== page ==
Subtleties about a person can be forgotten over time. Your husband might wink at you when he’s joking, or your son might scratch his nose when he’s asking a question. These expressions are involuntary, and you find it endearing to watch. That is the limitation of photographs. Most are posed, not candid. Like staccato strokes on the keys of a piano, they carry the subject from photo to photo, never capturing those habitual gestures.
Not only do I want Caleb to learn about his dad’s personality and sense of humor, but I want to help him see the nuances of Jason’s movements and body language. This letter was meant to become a book, but I felt like I jumped from each memory too quickly and exhausted myself with so much emotion in each paragraph. We didn’t have smart phones, didn’t take endless videos. If so, I could write hundreds of pages with ten minutes of footage. This was my only documentation. Reading this seven years later, it’s almost like the words blur and fade in front of me, allowing me to disperse the cobwebs of nebulous memories…and I can see him again.
August 5, 2007
It’s difficult to write about Jason, but our son should have some way to know him and know what some of his last days were like. I believe that I met Jason after graduating from high school in 2002. I don’t want to go back that far right now because we didn’t start dating until 2004. I fell in love with him shortly after meeting him, but he was only actively in my life from March 26, 2004- March 20, 2006. It was not a long time as far as lifetimes go, but I lived a lifetime of young love, marriage, family and loss during a period of time that most of my friends were only going through college.
Jason liked to kid me just to get a rise. I went to Indiana shortly after we started dating, and when I called Jason, he was spending the time drinking, and he sounded wounded that I would leave him for a week like that. He needed constant reassurance that I loved him. I told him that I wouldn’t call him if I didn’t love him. He told me that he was going to buy a Pitbull so he could use it for fights. He seemed very determined that it was a good idea. He didn’t admit that he was kidding until I got upset. Another time he asked me if I would get mad if he started growing weed behind the house. I basically told him, ‘over my dead body.’ He put on this sheepish smile and had me believe that he had already starting planting. I blew up because he did something so irresponsible! We could get in so much trouble! He let me continue lecturing him for a few minutes until he finally told me he was joking.
It was even “worse” when we made plans with another couple to go horse back riding at a plantation where I was caring for some horses. I didn’t really know the woman yet, and Jason told me that her family owned race horses. I naively believed him. When we were getting to the stable I was telling her about the breeds we were going to ride, and apologetically telling her that of course these horses would not be as fine as the Thoroughbreds she is used to. She looked at me quizzically, and after a few questions, I found that her family was not breeding racing stock. In fact, she had only taken riding lessons when she was about twelve years old. My face probably turned red when I realized that I had been fooled, and I explained what Jason told me. Jason hid on the other side of the barn, busying himself brushing the horse and smiling impishly. He probably didn’t mean to let me believe that story for so long. He’d just forgotten to tell me.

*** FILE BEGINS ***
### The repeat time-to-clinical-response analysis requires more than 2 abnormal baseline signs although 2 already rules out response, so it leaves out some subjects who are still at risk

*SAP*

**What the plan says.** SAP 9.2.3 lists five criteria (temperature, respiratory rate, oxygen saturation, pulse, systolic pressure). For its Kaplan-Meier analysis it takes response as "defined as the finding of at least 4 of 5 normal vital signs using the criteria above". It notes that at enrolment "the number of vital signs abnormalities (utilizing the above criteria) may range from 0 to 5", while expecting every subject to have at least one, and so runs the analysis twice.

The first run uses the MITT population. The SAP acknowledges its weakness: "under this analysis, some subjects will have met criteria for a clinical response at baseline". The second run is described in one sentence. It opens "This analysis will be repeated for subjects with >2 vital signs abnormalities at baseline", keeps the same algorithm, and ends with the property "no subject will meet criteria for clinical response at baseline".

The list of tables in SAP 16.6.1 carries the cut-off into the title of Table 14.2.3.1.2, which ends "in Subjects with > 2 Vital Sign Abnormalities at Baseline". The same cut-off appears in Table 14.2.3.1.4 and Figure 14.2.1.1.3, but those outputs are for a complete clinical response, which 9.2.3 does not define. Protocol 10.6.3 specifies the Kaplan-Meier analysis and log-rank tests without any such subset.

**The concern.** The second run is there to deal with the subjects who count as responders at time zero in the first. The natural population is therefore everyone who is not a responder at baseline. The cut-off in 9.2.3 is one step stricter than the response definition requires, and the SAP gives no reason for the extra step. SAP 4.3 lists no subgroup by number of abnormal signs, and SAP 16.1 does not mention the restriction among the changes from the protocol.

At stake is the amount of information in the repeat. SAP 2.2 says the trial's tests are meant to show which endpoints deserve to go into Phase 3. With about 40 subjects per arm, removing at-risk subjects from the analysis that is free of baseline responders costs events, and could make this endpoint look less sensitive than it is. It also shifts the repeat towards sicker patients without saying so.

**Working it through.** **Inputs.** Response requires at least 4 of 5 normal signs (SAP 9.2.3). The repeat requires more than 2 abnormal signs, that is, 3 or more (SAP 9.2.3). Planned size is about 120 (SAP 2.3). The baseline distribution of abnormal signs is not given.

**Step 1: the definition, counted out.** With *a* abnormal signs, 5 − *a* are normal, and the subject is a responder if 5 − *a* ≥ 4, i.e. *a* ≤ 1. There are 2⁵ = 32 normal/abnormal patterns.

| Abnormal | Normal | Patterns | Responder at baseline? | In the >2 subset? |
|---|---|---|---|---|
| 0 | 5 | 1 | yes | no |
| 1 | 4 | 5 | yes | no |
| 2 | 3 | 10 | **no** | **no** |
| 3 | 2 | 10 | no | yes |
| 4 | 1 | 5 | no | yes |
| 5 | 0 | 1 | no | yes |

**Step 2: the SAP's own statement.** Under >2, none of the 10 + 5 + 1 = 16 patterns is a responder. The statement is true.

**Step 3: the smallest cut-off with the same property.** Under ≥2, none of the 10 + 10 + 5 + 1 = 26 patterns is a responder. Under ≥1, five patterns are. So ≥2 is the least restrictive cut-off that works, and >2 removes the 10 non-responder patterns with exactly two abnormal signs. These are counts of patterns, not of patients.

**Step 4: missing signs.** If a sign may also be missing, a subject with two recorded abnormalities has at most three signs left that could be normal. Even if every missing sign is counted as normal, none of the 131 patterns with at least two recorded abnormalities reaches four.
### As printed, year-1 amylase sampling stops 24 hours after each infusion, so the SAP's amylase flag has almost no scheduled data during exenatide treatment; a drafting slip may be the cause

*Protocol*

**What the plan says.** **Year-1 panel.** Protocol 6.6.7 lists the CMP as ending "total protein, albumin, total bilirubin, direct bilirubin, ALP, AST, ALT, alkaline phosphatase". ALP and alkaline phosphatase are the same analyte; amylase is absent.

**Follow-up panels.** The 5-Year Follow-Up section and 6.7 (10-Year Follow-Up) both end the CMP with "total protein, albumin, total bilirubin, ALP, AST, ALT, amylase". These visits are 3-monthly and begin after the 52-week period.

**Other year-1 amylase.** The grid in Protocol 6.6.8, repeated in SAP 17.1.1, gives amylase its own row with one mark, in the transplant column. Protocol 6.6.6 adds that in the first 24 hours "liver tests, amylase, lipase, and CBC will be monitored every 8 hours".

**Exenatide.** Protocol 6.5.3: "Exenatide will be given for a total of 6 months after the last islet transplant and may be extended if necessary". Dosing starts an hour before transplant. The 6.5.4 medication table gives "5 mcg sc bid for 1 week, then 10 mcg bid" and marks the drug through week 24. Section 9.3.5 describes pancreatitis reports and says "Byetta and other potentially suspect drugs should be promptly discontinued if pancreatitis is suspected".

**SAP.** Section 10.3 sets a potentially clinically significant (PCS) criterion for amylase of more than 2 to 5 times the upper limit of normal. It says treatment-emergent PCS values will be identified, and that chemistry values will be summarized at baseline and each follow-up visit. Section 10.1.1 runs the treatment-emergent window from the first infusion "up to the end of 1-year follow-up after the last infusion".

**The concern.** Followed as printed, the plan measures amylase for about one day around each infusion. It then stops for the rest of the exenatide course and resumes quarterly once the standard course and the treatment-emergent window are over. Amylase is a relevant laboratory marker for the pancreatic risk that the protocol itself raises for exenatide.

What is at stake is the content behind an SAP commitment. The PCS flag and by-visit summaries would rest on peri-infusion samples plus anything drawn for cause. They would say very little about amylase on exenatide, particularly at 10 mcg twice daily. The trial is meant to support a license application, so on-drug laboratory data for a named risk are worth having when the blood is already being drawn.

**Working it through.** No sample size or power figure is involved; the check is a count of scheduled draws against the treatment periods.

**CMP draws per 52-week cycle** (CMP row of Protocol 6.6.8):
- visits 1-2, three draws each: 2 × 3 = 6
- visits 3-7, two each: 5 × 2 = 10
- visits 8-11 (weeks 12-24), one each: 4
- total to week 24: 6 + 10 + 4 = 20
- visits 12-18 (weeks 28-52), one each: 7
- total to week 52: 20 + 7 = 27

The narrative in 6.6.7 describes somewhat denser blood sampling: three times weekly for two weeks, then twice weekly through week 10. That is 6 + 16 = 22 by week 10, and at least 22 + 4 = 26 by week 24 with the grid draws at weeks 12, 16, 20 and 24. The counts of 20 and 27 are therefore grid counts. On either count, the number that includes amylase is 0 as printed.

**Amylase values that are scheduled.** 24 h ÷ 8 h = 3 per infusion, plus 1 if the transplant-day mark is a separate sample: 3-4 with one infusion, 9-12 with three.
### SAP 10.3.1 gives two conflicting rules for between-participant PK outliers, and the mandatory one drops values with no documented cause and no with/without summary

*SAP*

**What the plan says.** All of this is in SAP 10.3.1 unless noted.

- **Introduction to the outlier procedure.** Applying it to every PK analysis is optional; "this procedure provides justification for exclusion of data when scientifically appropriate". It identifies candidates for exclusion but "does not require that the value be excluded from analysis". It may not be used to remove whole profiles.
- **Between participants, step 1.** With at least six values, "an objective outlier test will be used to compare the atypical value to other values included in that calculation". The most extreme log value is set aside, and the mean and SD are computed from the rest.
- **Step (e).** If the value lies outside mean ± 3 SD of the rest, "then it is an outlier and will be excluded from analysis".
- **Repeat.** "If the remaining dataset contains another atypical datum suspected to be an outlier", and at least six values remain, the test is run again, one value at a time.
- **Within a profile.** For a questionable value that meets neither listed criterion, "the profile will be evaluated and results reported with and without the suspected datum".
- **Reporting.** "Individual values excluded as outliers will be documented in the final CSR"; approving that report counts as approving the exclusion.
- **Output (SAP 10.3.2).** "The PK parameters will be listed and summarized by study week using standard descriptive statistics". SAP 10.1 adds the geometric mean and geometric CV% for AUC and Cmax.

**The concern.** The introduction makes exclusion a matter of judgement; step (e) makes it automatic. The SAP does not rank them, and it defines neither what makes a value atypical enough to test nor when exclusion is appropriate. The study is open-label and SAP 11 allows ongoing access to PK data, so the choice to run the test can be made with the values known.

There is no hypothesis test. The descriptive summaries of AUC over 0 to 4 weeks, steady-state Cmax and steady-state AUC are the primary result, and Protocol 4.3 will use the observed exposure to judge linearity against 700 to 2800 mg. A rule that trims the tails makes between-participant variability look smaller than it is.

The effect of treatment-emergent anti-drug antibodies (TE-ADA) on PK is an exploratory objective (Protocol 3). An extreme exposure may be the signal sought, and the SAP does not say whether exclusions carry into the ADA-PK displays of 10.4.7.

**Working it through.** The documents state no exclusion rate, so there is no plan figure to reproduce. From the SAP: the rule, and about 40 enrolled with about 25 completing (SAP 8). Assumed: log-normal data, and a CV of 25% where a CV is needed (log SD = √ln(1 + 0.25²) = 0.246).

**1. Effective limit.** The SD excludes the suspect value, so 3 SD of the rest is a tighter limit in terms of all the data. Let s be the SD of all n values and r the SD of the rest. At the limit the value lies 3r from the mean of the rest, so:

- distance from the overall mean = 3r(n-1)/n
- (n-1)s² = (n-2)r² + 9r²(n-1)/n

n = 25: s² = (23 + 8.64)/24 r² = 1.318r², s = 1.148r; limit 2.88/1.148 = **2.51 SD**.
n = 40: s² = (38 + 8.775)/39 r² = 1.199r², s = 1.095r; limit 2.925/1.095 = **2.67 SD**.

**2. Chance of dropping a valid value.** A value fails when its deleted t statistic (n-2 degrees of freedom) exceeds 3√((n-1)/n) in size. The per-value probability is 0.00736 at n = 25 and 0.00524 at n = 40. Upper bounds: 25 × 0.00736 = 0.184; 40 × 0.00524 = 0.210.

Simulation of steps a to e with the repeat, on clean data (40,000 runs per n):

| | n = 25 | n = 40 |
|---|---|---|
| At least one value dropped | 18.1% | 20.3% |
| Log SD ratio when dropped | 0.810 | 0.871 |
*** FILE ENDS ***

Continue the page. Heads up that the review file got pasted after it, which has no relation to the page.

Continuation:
One balmy summer night he described how he came to start Drew Brothers Plumbing. This story goes back before I even knew Jason, but he told me so many stories, and I also learned a lot about his childhood from his family, so I feel that I know a lot about his life. He really drove himself with pre-determined plans. He started in the grocery business after reasoning that food, of course, will always be in demand. His customer service was so charming and personable that he was quickly made into a bookkeeper. That lasted until he bought beer one night while on shift with the last cashier that was also a friend of his. The camera caught Jason buying beer underage, and he lost that job. After quitting the grocery business, Jason started working with a septic company. He assured me that this was part of his personal plan to educate himself on all things related to plumbing, which was his goal. He told me he thought about it, and decided that, “Everybody has to take a shit.” He told me this so matter-of-factly before continuing…He was soon working for a successful plumbing company in Beaufort, learning everything he needed from his boss. Jason stressed that his protegee did everything right. Plumbing fixtures were set meticulously. His work was the best, and he criticized plumbers that did shoddy jobs.